Posts Tagged ‘Surveys’

Joy of Recording

Collecting and submitting records provides a focus for my wildlife outings. That being said, I try to remember that looking for wildlife is not simply about numbers. For me, it may have been initially, but it certainly is not now. It’s also about having fun. …

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Show & Tell: Stag Beetle Forms

For several years now, one of our most reliable signs of spring at GiGL has been the trickle of stag beetle records sent via our website. The first records in March and April herald the upcoming busy season of stag beetle spotting …

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A different perspective

The Millennium Ecosystem Assessment popularised the concept of ‘ecosystem services’; making sure nature is considered in decision-making by measuring and accounting for the benefits it provides to human wellbeing. The value of some services such as pollination of agricultural crops can be measured, however not all services are so easily quantified.

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The i-Tree Eco Survey

This year, over three hundred volunteers from all walks of life, professionals and ordinary members of the public, came together to undertake the largest urban tree and woodland survey of its kind in the world; the RELEAF London i-Tree Eco survey. After being postponed because of the Olympics in 2012 and logistical issues in 2013, we have now succeeded …

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River Citizen Scientists

I’m pleased to write that my article on ZSL’s European eel monitoring project for the GiGLer in December 2012 successfully attracted new partners and volunteers to the project. I’m hopeful this article might do the same for another citizen science project ZSL are initiating. But first, let me bring you up to date with the latest news from our eel monitoring in the Thames region.

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Structuring Surveillance

We at GiGL are always striving to increase the number of records we hold by encouraging more people to get involved in recording, and by supporting existing recorders in carrying out surveys and encouraging them to share records with us. Previous GiGLer articles have looked at some of ways in which we work with recorders, recording societies and the general public to this end.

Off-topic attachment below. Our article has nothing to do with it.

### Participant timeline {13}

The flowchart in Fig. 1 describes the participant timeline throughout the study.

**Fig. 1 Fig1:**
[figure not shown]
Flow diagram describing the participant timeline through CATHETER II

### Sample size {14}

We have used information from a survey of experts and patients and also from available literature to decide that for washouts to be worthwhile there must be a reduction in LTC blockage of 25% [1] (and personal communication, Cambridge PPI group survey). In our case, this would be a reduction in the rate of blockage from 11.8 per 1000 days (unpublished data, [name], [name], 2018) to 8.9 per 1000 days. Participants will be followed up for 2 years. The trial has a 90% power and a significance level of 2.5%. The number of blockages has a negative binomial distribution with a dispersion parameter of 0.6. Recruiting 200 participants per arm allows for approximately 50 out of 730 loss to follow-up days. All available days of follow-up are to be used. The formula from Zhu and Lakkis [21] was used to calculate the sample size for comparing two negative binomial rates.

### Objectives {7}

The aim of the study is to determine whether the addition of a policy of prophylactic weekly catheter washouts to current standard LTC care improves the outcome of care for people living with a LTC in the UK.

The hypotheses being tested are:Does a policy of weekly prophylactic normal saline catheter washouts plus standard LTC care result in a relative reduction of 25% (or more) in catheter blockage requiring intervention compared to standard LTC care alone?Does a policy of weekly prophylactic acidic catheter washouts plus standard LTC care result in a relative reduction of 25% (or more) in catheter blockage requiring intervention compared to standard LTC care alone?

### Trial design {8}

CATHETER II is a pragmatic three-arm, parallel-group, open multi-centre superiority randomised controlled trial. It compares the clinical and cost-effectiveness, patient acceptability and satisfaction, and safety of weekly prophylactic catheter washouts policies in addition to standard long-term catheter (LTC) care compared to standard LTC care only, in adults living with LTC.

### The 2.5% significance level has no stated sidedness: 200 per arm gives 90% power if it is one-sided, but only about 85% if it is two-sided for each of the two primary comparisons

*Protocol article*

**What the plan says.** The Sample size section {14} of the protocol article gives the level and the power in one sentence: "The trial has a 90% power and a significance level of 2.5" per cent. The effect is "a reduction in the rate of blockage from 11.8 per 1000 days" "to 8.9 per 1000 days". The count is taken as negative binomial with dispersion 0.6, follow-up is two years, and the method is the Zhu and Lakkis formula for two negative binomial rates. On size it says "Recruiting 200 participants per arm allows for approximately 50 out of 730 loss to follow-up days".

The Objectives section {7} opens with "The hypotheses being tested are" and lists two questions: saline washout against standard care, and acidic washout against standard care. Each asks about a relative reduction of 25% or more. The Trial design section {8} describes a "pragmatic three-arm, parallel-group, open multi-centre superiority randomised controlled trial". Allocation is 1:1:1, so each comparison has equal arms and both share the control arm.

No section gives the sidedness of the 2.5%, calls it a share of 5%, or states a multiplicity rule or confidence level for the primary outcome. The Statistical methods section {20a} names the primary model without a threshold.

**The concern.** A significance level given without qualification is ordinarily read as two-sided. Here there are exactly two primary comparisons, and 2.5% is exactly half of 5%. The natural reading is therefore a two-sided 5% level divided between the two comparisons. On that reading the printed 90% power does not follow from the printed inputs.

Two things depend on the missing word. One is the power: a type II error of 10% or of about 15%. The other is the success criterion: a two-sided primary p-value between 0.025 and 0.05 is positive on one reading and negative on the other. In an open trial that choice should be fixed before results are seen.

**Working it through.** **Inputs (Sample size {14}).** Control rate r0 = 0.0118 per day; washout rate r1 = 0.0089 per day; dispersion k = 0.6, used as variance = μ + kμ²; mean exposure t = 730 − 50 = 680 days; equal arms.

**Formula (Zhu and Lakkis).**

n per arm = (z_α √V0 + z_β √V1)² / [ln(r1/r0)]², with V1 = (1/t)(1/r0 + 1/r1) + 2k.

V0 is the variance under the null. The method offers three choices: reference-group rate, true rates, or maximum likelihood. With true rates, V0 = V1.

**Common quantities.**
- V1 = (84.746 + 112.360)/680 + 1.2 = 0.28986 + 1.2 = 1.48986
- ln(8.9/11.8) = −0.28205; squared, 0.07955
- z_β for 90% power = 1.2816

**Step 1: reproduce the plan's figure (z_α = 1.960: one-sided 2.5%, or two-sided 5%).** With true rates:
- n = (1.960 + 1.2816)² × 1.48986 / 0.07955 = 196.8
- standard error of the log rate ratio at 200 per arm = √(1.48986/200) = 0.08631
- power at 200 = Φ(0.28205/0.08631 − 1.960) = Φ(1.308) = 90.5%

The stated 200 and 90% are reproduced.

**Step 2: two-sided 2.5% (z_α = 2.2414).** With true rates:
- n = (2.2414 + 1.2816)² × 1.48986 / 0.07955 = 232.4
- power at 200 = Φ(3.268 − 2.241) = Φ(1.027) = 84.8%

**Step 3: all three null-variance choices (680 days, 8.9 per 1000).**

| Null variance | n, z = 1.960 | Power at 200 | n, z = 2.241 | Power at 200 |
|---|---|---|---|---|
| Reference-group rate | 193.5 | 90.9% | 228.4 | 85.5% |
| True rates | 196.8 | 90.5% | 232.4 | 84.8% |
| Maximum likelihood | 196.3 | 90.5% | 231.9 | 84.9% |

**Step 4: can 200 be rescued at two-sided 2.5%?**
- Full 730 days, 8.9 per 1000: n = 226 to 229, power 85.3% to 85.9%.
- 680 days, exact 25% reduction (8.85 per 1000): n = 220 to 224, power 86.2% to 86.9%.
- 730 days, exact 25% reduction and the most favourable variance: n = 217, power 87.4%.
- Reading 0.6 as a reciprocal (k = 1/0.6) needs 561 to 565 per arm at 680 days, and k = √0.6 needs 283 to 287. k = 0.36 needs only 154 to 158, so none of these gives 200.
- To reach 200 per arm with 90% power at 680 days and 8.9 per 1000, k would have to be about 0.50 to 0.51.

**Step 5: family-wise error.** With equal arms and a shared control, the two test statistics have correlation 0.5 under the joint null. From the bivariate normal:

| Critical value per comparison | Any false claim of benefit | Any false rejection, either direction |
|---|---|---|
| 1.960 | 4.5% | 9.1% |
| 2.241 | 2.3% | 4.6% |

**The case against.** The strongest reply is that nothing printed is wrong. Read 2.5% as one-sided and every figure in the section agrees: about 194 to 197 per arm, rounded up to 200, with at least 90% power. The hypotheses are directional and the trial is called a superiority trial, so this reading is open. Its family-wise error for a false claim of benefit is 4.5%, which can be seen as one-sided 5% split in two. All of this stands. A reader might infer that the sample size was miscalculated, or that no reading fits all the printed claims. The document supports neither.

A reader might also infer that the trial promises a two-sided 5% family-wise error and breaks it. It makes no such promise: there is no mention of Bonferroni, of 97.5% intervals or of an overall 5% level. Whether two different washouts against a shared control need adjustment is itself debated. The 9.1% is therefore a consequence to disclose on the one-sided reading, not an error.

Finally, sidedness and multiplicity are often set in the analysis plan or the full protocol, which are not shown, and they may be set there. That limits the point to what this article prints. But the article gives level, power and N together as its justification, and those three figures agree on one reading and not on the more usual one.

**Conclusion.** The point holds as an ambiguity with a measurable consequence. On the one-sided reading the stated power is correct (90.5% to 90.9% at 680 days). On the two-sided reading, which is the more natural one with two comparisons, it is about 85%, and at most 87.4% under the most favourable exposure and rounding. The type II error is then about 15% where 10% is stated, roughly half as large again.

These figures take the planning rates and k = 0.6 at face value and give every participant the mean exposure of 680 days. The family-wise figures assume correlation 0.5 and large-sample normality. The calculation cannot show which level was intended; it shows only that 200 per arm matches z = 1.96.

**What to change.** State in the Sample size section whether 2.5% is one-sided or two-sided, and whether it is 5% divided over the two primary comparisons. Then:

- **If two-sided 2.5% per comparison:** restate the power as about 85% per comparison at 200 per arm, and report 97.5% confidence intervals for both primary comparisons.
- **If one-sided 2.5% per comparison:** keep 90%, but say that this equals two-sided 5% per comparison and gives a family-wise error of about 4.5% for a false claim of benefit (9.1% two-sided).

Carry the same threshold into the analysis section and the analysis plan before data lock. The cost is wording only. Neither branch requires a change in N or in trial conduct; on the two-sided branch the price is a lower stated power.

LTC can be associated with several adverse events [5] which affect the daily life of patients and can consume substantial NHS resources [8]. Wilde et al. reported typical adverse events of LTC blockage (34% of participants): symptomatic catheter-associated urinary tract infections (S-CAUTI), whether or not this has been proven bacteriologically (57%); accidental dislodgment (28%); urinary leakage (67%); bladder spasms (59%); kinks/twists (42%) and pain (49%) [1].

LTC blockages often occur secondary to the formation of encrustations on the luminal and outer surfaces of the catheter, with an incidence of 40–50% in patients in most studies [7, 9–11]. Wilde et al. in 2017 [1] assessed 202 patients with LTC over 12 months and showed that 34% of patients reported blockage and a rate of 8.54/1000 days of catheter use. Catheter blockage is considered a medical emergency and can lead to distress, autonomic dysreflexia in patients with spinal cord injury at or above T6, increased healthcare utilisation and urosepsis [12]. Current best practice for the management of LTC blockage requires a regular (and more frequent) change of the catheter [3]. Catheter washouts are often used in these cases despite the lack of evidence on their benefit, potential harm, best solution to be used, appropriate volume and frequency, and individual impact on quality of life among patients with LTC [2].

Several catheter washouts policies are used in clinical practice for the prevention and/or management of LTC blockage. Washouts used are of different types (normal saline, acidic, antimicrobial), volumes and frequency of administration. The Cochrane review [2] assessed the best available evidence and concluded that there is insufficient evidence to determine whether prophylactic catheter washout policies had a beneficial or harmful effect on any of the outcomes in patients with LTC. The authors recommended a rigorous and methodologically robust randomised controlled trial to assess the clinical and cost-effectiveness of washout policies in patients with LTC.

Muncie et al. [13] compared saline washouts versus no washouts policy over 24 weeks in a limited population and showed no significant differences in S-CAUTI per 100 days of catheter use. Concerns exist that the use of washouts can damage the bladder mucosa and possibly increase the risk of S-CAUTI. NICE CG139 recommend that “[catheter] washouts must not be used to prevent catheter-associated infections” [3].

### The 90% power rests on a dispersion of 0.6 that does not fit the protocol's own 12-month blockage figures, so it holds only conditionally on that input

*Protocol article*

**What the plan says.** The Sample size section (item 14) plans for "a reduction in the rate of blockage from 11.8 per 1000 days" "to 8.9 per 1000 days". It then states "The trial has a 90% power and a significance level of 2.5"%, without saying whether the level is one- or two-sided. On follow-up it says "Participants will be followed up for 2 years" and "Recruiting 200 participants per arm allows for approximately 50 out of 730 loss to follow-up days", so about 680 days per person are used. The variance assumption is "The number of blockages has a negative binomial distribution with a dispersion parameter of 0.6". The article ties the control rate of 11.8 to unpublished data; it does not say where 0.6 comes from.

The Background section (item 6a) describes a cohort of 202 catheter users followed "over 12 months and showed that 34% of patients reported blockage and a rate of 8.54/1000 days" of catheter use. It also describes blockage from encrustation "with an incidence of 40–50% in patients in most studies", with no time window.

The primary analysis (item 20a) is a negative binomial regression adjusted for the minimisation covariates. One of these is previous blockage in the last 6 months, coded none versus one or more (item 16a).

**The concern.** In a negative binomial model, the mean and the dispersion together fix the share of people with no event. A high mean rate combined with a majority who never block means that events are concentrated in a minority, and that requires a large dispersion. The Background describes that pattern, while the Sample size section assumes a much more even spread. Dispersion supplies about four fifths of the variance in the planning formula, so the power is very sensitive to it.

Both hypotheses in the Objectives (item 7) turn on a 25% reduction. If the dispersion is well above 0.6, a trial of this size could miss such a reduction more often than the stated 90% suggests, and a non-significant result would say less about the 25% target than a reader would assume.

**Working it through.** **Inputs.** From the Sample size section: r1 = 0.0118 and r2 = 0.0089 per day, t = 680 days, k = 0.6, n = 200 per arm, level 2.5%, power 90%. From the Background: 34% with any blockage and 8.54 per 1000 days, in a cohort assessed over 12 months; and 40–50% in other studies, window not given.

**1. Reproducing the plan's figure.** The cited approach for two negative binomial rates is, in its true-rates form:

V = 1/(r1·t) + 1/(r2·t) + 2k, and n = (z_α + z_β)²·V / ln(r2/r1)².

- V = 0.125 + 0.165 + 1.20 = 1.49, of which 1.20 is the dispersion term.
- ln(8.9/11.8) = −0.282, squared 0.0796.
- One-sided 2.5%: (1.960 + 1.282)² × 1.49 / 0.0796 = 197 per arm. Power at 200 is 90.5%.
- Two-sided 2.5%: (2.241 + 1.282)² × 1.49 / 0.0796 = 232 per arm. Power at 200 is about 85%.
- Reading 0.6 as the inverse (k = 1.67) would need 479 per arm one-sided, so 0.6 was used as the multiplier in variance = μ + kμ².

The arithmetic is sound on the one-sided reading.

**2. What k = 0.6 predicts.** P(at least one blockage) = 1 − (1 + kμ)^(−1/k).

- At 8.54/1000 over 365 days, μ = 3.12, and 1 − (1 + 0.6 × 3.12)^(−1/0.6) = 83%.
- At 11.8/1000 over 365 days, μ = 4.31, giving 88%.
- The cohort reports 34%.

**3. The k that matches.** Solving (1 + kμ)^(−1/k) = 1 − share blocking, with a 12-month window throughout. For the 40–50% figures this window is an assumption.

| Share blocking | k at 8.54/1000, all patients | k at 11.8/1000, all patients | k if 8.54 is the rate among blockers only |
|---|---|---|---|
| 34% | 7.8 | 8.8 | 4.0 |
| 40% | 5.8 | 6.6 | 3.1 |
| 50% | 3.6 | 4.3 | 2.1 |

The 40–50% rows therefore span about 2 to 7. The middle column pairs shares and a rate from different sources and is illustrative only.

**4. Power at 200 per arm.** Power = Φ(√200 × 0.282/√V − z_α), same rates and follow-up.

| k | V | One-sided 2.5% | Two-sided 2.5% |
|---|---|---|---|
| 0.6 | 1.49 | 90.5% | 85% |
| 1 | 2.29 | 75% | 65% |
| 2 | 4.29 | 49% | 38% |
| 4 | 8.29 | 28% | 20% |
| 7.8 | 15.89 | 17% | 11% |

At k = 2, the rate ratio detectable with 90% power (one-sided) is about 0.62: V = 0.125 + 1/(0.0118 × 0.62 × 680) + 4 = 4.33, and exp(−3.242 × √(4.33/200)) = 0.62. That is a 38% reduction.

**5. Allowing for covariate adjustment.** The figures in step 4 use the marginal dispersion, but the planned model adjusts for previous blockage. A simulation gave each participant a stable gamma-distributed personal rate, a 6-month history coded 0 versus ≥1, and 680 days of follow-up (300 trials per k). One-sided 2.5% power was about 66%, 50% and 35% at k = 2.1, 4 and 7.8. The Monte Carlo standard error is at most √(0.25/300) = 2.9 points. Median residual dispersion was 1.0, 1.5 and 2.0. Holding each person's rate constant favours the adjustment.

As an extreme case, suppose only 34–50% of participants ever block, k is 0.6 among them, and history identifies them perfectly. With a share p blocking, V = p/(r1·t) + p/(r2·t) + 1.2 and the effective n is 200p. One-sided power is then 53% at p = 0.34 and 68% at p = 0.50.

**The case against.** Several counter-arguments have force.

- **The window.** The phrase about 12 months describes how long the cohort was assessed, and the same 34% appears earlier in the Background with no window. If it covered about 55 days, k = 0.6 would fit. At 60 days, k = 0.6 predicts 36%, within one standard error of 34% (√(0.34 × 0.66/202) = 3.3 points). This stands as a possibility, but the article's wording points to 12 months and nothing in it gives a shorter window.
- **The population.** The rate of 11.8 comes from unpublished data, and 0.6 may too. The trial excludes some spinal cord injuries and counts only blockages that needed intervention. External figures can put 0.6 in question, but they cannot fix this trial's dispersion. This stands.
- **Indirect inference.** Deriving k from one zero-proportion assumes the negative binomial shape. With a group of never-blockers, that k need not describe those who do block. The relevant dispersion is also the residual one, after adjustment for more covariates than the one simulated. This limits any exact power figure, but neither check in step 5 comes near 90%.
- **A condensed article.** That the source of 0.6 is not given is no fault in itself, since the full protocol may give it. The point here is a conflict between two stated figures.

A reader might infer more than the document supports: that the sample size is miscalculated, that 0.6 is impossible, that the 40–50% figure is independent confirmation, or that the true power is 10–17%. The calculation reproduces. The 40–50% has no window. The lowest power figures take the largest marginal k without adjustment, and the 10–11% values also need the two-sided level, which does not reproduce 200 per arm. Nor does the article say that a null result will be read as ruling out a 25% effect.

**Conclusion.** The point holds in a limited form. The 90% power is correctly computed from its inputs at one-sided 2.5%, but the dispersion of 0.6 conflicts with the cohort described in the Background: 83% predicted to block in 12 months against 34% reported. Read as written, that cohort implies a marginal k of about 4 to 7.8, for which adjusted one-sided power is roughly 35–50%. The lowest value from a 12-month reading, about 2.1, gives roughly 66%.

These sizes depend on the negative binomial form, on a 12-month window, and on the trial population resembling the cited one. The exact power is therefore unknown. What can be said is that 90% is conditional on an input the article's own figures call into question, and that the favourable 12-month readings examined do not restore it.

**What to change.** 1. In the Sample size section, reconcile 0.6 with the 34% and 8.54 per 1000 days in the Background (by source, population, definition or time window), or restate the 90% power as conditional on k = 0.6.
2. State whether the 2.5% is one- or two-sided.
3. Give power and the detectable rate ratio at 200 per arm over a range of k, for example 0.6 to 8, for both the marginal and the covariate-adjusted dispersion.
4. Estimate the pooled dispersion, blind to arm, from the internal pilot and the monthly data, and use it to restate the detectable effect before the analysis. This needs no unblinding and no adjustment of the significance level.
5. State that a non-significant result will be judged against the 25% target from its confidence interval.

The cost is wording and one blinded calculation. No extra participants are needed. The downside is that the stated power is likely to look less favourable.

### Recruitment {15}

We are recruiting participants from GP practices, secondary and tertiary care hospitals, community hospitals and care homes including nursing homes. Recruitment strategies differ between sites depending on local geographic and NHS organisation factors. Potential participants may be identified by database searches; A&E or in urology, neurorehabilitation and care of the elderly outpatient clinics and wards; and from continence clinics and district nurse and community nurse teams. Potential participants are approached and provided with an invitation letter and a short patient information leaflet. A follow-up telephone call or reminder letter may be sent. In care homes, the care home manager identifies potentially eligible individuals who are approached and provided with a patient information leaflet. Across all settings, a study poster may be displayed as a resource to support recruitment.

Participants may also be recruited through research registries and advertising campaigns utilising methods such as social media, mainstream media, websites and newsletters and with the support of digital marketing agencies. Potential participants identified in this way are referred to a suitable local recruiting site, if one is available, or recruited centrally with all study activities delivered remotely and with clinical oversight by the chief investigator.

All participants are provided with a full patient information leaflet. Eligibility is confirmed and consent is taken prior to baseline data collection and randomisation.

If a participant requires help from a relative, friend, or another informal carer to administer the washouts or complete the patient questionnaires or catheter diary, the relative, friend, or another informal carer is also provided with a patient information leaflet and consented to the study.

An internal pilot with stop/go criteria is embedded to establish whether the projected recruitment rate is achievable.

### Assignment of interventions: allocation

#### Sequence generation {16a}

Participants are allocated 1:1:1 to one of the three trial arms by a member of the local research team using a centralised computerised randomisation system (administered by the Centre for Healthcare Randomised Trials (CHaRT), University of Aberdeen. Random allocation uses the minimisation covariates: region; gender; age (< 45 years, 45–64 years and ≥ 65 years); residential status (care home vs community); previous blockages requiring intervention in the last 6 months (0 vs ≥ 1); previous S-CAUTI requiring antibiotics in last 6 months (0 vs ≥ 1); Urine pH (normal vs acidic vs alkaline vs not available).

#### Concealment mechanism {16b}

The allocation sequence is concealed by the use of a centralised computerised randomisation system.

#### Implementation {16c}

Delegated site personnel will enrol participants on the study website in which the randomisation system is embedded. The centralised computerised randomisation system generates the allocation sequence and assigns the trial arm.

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Field Studies Council

An environmental education charity which began in 1943, the Field Studies Council works with people of all ages and abilities, providing opportunities for them to experience the environment at first hand; to discover, explore, be inspired by, and understand the natural environment. Everything that we do has close links to the work of GiGL and all local records centres.

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Citizen Science

Citizen science is not new. The Guide to Citizen Science (2012), a joint publication between the Biological Records Centre (part of the Centre for Ecology and Hydrology) and the Natural History Museum, highlights a long tradition of people contributing their free time and expertise to the discovery and understanding of British wildlife.

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Churchyards of London

Brian Cuthbertson, Head of Environment and Sustainability at the Diocese of London The Churchyards Ecology Survey is the first phase in a multi-year project called ‘Churchyards for London’. Depending on how you count them, there are about 600 churchyards in Greater London, yet we know surprisingly little about them, especially about the wildlife and ecosystems they…

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